How does pop art translate across cultures? What does pop art look like through a post-colonial lens? This collection casts new light on the aesthetics and politics of pop by bringing cross-cultural perspectives to focus on the shifting boundaries of ‘high’ and ‘low’ across different national and international contexts.
Artists have long challenged the discourse of officialdom by turning to dissident elements in vernacular cultures. Exploring practices that range from the recycling of consumerist leftovers in Chicano rasquachismo to the painterly pastiche of Hindu ‘photo-gods’, innovative studies reveal how unexpected antagonisms in the social life of images have also questioned the categories of ‘folk’, ‘nation’ and ‘people’ in the visual culture of modernity. When Mao goes pop, should we view the results as avant-garde, anti-modern or post-modern? Who ‘owns’ popular culture in South Africa or Brazil? Why is hybridity so closely associated with the carnivalesque and the grotesque?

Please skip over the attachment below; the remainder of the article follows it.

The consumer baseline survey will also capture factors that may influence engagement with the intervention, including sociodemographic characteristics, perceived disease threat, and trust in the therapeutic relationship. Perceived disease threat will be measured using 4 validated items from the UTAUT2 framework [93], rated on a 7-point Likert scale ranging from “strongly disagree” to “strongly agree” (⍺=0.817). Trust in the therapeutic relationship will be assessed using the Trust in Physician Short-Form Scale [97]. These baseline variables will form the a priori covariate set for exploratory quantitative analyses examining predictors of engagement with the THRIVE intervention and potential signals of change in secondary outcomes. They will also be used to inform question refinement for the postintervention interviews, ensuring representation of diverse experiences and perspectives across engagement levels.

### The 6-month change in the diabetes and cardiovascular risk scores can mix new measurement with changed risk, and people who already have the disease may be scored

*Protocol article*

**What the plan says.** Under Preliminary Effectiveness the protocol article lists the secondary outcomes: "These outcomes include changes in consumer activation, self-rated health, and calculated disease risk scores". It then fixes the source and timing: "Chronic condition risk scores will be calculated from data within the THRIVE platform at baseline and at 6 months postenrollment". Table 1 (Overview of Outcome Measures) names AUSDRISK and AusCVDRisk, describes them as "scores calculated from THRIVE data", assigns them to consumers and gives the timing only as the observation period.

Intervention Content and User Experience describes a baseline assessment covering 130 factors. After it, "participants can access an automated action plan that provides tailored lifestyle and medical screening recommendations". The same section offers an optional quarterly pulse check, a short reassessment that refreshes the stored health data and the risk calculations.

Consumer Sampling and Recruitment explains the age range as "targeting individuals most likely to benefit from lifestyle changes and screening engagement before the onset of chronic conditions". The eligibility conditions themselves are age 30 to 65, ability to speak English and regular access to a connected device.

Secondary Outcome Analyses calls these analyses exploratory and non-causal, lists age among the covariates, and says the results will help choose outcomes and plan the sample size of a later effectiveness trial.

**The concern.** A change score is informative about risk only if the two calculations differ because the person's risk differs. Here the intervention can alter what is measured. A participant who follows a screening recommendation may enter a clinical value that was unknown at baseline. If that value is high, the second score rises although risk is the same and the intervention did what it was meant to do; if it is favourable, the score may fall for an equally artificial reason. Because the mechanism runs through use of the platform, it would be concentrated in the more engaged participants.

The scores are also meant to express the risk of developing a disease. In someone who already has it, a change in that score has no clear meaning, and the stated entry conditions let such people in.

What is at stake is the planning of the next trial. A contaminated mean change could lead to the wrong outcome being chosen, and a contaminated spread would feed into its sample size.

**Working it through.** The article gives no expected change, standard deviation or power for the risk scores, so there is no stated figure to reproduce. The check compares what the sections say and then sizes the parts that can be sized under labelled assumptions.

Taking a fresh look at global transitions from modernism to post-modernism, the critical revision put forward in Pop Art and Vernacular Cultures radically expands our understanding of the late 20th-century period from which our working definitions of contemporary art are drawn.
Pop Art and Vernacular Cultures is the third volume in the Annotating Art’s Histories series. Other titles in the series are Cosmopolitan Modernisms, Discrepant Abstractions and Exiles, Diasporas & Strangers